Thursday, April 24, 2014

Evangelism as gracious gift

Speaking of his apostolic ministry, Paul says it is by God's mercy that we are engaged in this ministry (2 Cor 4.1) of evangelism to the nations. This is a very interesting thought; I think it goes against the tendency of our thought at times.

Evangelism can seem more like a duty and a burden than a gift, something given by God's mercy towards us. After all, we have to tell people to change their lives, that in spite of how things seem to them, they are actually headed in a completely wrong direction. This can be uncomfortable in itself, but it is doubly so when the culture at large considers evangelical Christians to be these backwoods, bigoted know-nothings who deny science, who want to impose their sexual values on the rest of us, etc. All of this makes evangelism a burden, and sometimes we can be loath to do it.

Paul insists, however, that it is by God's mercy that we are able to bring the good news of salvation to others. And this makes sense, since it is by God's mercy that there is a good news of salvation in the first place! God saved humanity in Jesus Christ out of his mercy and goodness, not because we deserved it or anything of the sort. In the gospel of Christianity the focus is always on God's mercy and goodness towards the undeserving.

More than that, evangelism is a calling. God told Abraham that his offspring was to be a blessing to all the nations (Gen 22.18). We know that Christ is that offspring (Gal 3.16) and the blessing he gives is salvation, justification, life with God. But Paul insists likewise that if you belong to Christ, then you are Abraham's offspring (3.29), and so we must be a blessing too! The blessing we give is not any salvation we've accomplished ourselves, but the message of Christ who has given himself for the life of the world (2 Cor 5.14; cf. John 6.51).

I think part of the difficulty of evangelism may come from employing an unnecessarily contentious and polemical style. Karl Barth says in Church Dogmatics IV/1 that the fundamental Christian message is "God with us" (p. 6). That is a perfectly fine evangelistic message to give people, one that adequately summarizes Christian thinking without being unnecessarily complicated or esoteric. We as Christians believe that we have fellowship with God through Jesus Christ, that he has given us this gift so that we can live forever with him, and we invite anyone and everyone to come and participate with us. It may invite further questions but it doesn't unnecessarily raise them from the start. Moreover it is an irenic rather than polemical message, one that will not necessarily put people on the defensive. At the same time it emphasizes that Christian religious life is a matter of faith -- We as Christians believe -- and so does not make a claim to knowledge impossible to justify.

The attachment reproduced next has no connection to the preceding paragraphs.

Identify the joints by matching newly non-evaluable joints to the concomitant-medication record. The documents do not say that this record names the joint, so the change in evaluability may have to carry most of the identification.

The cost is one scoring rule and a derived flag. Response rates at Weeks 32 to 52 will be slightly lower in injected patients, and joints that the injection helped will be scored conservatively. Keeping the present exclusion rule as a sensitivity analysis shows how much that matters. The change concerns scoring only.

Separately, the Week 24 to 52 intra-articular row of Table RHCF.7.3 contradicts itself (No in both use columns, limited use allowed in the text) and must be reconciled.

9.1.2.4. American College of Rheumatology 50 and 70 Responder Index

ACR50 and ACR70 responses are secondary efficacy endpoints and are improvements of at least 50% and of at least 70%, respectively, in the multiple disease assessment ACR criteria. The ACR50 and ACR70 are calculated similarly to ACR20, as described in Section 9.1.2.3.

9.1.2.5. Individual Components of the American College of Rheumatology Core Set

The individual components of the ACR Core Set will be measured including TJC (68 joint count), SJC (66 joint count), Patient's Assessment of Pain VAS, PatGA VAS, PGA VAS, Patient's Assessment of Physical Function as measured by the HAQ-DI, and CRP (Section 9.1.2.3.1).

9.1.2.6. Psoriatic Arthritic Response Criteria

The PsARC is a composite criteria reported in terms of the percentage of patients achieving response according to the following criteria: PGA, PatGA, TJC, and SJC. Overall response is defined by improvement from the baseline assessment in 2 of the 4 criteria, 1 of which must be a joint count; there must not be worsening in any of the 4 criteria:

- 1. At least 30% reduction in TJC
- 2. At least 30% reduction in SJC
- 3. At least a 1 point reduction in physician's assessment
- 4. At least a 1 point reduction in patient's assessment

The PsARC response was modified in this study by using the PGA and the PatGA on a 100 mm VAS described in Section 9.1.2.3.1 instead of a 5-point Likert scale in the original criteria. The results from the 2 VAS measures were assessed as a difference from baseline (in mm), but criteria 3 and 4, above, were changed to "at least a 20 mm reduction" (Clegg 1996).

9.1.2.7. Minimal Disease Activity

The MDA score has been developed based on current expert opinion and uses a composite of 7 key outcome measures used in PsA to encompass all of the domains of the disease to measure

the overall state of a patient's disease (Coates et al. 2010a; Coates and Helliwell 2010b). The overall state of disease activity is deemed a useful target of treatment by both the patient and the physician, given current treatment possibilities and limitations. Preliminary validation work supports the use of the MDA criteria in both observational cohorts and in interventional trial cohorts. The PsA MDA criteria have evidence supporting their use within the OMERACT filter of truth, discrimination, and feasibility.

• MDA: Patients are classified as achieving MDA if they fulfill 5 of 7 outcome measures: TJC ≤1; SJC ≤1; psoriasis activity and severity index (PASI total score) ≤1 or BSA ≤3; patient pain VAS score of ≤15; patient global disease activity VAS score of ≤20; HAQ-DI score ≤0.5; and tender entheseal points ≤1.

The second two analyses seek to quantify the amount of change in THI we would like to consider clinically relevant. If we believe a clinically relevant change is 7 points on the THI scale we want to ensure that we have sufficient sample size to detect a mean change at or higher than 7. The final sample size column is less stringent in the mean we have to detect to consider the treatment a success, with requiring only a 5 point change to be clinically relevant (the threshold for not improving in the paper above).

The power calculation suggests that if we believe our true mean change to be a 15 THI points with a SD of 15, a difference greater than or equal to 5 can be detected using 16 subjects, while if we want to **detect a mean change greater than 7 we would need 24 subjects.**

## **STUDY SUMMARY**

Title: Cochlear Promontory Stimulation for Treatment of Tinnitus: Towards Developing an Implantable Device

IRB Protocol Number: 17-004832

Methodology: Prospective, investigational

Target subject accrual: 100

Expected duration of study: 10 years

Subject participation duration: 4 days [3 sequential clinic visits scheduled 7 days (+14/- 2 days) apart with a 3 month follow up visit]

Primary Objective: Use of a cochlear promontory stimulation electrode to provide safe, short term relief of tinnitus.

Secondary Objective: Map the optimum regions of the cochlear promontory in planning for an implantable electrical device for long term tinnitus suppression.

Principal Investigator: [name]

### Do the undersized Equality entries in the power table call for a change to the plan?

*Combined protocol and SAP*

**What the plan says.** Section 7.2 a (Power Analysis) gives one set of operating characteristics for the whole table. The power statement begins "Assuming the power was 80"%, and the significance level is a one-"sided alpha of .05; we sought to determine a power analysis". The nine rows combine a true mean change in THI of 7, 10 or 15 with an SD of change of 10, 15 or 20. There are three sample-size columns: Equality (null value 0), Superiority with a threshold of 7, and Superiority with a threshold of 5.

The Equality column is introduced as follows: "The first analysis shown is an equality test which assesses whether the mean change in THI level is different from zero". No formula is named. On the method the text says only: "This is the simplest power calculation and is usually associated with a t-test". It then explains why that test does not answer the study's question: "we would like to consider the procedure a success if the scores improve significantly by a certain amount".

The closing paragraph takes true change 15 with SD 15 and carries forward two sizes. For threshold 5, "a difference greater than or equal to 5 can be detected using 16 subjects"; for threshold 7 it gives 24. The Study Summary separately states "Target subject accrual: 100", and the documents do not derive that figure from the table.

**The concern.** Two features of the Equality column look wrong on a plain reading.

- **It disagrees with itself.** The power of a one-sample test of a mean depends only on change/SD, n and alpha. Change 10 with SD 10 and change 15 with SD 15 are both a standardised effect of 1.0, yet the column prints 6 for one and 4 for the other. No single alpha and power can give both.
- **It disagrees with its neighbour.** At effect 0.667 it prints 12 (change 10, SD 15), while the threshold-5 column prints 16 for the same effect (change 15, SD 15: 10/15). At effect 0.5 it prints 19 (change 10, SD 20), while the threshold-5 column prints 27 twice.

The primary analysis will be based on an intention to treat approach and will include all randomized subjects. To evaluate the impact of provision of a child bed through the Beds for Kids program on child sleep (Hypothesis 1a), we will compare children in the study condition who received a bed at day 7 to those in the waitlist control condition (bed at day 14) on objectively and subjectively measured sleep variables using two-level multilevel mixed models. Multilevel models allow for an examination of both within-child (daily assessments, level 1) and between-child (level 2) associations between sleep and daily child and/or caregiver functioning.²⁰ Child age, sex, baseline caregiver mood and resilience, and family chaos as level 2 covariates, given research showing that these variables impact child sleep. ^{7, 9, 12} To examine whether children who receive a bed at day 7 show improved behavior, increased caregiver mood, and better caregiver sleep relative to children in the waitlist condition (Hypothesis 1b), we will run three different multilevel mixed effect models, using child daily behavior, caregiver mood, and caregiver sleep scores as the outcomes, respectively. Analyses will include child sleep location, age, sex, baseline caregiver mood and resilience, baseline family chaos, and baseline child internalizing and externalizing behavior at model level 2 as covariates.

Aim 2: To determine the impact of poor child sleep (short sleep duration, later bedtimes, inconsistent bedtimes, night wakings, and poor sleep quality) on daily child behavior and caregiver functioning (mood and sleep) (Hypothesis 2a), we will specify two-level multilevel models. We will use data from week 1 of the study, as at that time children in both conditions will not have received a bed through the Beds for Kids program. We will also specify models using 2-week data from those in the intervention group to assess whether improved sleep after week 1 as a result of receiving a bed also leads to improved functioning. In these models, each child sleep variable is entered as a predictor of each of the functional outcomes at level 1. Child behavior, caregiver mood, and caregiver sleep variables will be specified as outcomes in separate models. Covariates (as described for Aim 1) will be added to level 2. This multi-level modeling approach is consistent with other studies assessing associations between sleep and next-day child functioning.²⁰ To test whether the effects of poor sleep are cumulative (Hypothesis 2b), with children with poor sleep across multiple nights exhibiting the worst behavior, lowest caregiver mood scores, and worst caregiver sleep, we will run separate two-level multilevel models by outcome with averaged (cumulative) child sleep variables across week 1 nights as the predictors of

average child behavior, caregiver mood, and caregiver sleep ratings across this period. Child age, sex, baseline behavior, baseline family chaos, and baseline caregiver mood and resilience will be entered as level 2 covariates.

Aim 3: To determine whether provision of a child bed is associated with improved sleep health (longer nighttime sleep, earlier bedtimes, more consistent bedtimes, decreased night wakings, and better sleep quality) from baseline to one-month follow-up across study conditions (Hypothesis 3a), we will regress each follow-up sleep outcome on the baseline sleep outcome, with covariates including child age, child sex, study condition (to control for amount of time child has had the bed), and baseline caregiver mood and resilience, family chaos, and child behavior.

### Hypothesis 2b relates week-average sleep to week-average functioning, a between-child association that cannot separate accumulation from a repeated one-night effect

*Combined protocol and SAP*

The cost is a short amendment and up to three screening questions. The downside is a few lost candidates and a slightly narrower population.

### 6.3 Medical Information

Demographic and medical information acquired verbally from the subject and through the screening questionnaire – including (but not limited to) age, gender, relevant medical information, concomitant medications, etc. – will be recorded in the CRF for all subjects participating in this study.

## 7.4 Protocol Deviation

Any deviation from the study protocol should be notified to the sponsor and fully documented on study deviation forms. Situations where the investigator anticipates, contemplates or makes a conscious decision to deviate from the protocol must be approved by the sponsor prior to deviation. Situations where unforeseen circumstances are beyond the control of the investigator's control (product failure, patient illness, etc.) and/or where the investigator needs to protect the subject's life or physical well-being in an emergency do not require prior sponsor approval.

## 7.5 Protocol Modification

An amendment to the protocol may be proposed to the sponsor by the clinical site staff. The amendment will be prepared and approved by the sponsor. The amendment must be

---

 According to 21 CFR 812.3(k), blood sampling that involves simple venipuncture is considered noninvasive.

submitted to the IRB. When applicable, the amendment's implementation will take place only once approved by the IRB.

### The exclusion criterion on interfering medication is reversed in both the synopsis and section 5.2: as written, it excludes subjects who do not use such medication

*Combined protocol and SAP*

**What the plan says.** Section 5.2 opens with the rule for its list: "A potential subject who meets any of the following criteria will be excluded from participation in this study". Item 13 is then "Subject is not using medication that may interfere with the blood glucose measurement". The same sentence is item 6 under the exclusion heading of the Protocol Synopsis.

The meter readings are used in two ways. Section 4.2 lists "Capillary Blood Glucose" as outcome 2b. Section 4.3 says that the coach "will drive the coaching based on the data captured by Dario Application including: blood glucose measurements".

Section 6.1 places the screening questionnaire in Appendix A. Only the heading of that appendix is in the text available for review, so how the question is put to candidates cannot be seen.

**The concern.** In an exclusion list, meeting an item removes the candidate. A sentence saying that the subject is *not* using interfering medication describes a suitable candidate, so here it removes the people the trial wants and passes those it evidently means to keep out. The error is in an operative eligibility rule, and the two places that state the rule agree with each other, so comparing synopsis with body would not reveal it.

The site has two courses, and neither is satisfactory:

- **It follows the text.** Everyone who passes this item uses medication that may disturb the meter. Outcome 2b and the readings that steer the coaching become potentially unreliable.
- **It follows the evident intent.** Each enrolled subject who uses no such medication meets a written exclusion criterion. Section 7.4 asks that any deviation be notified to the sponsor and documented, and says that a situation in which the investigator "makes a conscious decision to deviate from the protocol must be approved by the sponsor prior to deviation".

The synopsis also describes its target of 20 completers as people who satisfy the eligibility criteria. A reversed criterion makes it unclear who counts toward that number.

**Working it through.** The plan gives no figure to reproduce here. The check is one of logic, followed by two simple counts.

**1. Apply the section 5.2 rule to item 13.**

A friend recently told me the story of when he saw a young guy trying to evangelize some teenage girls at a Starbucks. He was using Greek terms and mentioning sophisticated principles of theology. Then another who was present, evidently convinced that this would ultimately be for the good, decided to interrupt and correct him on the use of some of these terms. Then the two of them debated between themselves while the girls left. This kind of thing is utterly inept and ineffective, like those campus preachers who shout at fornicators, masturbators, etc.

Much better is Christ's message: the kingdom of God has come near (Mark 1.15). God is with us in Jesus Christ, and he invites all to come and have fellowship with him.